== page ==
During the past month or so there’s been plenty of discussion about the Affordable Care Act.
The good news is that the train wreck that many feared for the health care system has not occurred. The cost of health care is beginning to rise at a much less rapid rate than in the past and insurance companies for the first time are being held accountable for their excessive executive salaries and overhead costs.
However, the act is not perfect, and panelists at the Pacific Coast Business Times Champions in Health Care Summit on June 18 made a number of useful suggestions about how it might work better. We’d add one more area to consider — small business.
In our view, the act places unfair burdens on small companies. Here are two areas that need correction:
• First, there should be a change in the penalty structure for companies that add a 51st person to the payroll and do not provide health coverage. Today, the full weight of penalties for all employees kicks in when a company exceeds this arbitrary “small business” limit. We’d argue for the penalties to kick in only on employees added after the company has hit the 50 mark or for there to be a gradual phase-in of penalties.
The alternative is a situation where companies simply create new LLCs or new corporations for every 50 employee unit, which would create other administrative problems.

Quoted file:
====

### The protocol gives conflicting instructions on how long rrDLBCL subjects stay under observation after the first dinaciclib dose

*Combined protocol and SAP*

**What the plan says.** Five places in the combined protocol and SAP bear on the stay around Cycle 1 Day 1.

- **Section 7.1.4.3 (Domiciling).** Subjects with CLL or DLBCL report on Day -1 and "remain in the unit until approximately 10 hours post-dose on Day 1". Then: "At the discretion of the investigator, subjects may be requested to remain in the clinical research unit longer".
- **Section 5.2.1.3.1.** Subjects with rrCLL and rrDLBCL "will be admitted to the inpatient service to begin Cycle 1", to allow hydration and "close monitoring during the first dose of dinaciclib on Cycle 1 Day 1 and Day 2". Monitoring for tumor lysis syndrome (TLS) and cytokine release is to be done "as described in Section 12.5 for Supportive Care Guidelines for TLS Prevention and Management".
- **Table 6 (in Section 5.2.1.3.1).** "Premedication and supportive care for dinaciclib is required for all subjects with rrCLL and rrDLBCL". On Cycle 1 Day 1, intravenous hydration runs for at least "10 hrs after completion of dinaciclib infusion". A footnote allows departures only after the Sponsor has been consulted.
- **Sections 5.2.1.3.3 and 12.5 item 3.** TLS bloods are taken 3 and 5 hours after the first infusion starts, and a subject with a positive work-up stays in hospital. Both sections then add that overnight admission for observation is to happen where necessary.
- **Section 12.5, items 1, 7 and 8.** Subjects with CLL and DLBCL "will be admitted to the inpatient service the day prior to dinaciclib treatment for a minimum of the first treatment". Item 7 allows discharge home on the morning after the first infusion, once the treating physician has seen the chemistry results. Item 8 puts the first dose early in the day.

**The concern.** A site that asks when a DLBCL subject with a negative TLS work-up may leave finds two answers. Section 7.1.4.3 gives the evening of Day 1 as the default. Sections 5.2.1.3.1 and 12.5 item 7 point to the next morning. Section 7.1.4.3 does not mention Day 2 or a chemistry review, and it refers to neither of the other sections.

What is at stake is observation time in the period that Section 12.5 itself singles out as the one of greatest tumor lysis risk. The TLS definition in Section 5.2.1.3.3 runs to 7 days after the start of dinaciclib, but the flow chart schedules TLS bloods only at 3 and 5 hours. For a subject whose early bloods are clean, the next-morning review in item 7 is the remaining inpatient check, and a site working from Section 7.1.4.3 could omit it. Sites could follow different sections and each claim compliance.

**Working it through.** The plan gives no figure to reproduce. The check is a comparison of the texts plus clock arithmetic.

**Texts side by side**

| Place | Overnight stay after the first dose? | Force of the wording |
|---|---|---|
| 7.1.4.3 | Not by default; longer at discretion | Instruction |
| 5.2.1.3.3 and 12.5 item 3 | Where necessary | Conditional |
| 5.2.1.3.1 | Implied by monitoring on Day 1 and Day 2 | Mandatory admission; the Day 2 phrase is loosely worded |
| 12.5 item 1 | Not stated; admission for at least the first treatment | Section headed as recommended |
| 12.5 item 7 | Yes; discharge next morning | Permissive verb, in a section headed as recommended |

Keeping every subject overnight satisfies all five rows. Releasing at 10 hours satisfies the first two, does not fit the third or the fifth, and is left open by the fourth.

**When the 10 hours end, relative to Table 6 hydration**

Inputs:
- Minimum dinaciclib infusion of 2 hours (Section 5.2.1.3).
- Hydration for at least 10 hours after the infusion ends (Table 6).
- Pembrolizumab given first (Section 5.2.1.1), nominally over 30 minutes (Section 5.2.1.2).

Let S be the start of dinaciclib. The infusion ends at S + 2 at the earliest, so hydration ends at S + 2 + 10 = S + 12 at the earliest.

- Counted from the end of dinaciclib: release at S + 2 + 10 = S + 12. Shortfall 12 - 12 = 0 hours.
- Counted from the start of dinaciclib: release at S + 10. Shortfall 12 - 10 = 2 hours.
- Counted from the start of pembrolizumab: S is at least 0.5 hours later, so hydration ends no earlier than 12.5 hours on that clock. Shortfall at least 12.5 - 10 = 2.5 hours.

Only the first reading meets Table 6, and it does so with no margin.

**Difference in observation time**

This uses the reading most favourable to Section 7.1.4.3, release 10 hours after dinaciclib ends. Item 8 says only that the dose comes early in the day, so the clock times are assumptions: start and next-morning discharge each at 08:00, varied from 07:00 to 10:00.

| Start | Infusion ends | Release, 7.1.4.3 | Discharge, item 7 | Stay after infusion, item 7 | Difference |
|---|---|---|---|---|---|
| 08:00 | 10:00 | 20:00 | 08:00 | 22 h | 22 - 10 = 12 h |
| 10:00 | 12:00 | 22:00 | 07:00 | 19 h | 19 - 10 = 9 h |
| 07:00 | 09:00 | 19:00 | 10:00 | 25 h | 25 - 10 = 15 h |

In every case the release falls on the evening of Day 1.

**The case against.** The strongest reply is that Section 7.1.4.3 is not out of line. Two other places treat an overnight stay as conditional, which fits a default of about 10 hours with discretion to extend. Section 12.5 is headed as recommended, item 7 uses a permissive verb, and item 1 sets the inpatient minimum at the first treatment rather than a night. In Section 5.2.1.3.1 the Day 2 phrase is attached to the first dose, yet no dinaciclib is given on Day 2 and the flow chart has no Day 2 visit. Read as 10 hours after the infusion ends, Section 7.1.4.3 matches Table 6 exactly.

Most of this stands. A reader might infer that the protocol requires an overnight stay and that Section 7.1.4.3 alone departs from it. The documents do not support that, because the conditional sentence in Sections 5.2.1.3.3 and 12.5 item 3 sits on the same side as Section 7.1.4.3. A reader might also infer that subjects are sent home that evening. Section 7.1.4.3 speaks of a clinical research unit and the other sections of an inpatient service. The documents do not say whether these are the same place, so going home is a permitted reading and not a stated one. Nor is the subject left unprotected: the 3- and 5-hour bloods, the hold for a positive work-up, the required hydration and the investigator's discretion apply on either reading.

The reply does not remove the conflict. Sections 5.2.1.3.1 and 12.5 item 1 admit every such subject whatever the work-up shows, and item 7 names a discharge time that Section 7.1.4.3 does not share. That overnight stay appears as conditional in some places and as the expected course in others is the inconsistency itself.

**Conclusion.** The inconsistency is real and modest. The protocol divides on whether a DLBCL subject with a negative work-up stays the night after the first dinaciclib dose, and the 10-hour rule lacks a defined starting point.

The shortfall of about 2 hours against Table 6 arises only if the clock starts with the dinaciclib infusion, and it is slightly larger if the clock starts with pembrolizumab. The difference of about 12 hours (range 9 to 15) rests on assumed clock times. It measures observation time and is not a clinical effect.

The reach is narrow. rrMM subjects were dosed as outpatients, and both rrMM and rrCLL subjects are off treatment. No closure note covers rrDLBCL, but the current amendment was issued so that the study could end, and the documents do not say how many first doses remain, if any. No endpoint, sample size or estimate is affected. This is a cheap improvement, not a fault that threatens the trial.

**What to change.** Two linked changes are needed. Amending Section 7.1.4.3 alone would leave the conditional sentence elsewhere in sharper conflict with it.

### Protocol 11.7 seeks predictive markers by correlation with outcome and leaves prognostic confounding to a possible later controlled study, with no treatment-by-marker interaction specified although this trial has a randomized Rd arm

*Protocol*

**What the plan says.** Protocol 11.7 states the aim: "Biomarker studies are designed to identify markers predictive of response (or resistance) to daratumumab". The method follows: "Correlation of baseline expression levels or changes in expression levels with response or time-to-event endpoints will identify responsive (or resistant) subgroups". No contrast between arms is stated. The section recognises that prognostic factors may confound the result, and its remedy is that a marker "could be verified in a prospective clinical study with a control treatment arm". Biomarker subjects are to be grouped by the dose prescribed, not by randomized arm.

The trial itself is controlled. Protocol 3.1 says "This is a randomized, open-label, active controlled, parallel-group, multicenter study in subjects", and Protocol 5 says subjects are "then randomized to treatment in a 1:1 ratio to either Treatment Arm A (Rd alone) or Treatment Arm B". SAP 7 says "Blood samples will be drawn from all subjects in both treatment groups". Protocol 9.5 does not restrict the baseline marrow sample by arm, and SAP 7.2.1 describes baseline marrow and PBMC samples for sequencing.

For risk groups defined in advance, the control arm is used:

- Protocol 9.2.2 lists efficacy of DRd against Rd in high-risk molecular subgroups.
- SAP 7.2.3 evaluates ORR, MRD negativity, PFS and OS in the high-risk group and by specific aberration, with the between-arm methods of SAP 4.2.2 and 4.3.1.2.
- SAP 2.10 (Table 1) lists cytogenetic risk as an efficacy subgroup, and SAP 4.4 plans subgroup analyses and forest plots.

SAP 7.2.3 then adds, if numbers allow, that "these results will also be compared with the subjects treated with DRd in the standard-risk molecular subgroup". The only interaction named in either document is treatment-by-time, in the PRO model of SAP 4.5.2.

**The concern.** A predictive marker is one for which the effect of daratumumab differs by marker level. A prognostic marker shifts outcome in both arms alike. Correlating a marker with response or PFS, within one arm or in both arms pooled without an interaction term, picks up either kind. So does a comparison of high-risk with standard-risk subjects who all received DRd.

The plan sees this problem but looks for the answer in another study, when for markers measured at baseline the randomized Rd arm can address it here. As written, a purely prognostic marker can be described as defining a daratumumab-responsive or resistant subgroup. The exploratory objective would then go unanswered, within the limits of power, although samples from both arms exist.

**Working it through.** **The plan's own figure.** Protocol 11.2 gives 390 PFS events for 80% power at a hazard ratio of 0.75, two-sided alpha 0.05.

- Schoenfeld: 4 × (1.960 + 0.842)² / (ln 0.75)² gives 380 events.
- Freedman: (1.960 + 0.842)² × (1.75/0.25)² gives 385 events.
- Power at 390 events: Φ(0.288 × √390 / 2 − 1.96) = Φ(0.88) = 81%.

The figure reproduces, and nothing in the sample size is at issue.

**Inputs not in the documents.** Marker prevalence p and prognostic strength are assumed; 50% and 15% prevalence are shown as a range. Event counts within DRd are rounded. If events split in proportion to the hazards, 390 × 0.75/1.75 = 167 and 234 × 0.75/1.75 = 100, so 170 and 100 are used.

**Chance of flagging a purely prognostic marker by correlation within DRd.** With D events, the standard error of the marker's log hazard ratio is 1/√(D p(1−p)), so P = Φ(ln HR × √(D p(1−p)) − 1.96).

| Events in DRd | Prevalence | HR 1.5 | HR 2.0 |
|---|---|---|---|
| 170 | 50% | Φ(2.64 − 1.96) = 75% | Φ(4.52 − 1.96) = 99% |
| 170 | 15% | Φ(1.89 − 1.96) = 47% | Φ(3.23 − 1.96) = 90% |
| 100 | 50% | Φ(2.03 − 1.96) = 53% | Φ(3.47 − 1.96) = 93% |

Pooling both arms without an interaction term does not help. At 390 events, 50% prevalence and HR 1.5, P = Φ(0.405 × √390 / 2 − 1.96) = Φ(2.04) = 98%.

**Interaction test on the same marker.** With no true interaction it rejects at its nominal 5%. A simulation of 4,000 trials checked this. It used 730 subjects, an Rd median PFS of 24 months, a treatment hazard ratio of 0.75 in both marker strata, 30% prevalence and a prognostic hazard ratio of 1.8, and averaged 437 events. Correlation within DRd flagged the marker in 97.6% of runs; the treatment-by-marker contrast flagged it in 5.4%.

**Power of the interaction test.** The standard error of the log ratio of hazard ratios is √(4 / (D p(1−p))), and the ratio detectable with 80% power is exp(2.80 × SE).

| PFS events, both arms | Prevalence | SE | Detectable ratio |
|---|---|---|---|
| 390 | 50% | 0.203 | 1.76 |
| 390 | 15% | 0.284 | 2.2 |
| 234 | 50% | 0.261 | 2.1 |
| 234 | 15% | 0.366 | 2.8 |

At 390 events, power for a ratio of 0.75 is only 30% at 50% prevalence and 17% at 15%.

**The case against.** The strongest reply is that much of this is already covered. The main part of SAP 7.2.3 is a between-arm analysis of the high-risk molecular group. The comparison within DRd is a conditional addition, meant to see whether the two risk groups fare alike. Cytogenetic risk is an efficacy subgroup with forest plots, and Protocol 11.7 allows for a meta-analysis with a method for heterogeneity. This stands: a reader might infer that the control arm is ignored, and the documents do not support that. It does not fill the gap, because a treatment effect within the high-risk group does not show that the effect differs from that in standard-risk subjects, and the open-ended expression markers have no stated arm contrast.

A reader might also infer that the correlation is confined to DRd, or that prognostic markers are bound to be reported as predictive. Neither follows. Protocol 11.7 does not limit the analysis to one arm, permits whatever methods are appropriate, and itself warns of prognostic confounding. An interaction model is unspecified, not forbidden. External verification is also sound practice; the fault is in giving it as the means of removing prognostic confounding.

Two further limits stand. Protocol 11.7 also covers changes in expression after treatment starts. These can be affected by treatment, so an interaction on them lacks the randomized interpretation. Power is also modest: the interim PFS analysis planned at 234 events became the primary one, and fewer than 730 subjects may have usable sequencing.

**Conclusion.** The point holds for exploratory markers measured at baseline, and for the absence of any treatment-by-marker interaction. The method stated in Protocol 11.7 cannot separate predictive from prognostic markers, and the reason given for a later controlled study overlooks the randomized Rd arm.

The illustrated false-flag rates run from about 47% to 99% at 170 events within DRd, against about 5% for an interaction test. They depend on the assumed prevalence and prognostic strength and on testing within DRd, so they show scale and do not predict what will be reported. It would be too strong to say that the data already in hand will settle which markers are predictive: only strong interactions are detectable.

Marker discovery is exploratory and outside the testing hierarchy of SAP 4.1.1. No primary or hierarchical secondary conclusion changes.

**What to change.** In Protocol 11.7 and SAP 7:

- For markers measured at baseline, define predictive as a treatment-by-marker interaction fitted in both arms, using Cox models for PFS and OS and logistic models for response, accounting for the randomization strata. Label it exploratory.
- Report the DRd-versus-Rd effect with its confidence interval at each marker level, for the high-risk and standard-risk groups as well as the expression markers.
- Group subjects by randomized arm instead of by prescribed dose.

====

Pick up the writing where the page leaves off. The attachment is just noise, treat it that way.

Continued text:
• The second thing that needs a much closer look is the definition of full-time work. The Affordable Care Act defines it as 30 hours per week. In the real world, employers will then cut the workers who exceed 30 hours on average to 28 or 29 hours a week, depriving people at the very edge of the workforce of much-needed cash. A better definition would be to define full-time work as 35 to 40 hours per week. That would allow states some flexibility in setting the full-time work standard or to phase in penalties for workers who are in the 30 to 40 hour per week category.
As the Affordable Care Act gets phased in, it is easy to see what is working and what is not. The things that are working are controls on costs, the focus on outcomes and rules that make it easier for younger workers and individuals to get access to health care at reasonable prices.
What does not seem to be workable is the system of penalties for smaller employers. A series of simple fixes will encourage companies with around 50 employees to hire — something that would be good news for job growth.